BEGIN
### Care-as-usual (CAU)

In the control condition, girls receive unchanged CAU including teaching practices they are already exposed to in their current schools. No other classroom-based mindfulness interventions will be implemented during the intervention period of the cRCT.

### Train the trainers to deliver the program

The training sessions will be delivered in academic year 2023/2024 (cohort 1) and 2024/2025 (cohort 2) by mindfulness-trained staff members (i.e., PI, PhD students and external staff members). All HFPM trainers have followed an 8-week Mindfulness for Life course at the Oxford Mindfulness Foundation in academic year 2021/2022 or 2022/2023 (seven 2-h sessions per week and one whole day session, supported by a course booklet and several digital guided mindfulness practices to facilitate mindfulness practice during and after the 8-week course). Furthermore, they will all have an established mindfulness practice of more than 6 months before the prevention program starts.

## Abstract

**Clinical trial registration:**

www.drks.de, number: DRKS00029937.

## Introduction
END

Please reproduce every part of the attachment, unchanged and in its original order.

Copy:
### Care-as-usual (CAU)

In the control condition, girls receive unchanged CAU including teaching practices they are already exposed to in their current schools. No other classroom-based mindfulness interventions will be implemented during the intervention period of the cRCT.

### Train the trainers to deliver the program

The training sessions will be delivered in academic year 2023/2024 (cohort 1) and 2024/2025 (cohort 2) by mindfulness-trained staff members (i.e., PI, PhD students and external staff members). All HFPM trainers have followed an 8-week Mindfulness for Life course at the Oxford Mindfulness Foundation in academic year 2021/2022 or 2022/2023 (seven 2-h sessions per week and one whole day session, supported by a course booklet and several digital guided mindfulness practices to facilitate mindfulness practice during and after the 8-week course). Furthermore, they will all have an established mindfulness practice of more than 6 months before the prevention program starts.

## Abstract

**Clinical trial registration:**

www.drks.de, number: DRKS00029937.

## Introduction